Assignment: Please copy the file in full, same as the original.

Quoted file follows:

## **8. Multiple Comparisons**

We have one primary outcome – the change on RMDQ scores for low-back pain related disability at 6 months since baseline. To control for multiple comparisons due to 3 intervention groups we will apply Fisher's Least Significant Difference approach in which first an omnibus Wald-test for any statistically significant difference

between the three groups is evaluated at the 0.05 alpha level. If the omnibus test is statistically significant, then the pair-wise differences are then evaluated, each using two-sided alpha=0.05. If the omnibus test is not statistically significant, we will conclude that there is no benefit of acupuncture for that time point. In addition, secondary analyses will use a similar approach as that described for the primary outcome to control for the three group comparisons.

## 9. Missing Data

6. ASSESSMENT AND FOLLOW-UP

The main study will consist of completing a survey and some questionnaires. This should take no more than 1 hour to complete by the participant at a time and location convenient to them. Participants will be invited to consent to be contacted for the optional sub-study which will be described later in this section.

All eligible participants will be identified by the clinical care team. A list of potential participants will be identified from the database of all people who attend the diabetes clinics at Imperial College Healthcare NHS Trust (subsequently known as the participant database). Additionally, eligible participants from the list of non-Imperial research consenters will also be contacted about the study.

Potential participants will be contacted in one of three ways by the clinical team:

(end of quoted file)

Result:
## **8. Multiple Comparisons**

We have one primary outcome – the change on RMDQ scores for low-back pain related disability at 6 months since baseline. To control for multiple comparisons due to 3 intervention groups we will apply Fisher's Least Significant Difference approach in which first an omnibus Wald-test for any statistically significant difference

between the three groups is evaluated at the 0.05 alpha level. If the omnibus test is statistically significant, then the pair-wise differences are then evaluated, each using two-sided alpha=0.05. If the omnibus test is not statistically significant, we will conclude that there is no benefit of acupuncture for that time point. In addition, secondary analyses will use a similar approach as that described for the primary outcome to control for the three group comparisons.

## 9. Missing Data

6. ASSESSMENT AND FOLLOW-UP

The main study will consist of completing a survey and some questionnaires. This should take no more than 1 hour to complete by the participant at a time and location convenient to them. Participants will be invited to consent to be contacted for the optional sub-study which will be described later in this section.

All eligible participants will be identified by the clinical care team. A list of potential participants will be identified from the database of all people who attend the diabetes clinics at Imperial College Healthcare NHS Trust (subsequently known as the participant database). Additionally, eligible participants from the list of non-Imperial research consenters will also be contacted about the study.

Potential participants will be contacted in one of three ways by the clinical team: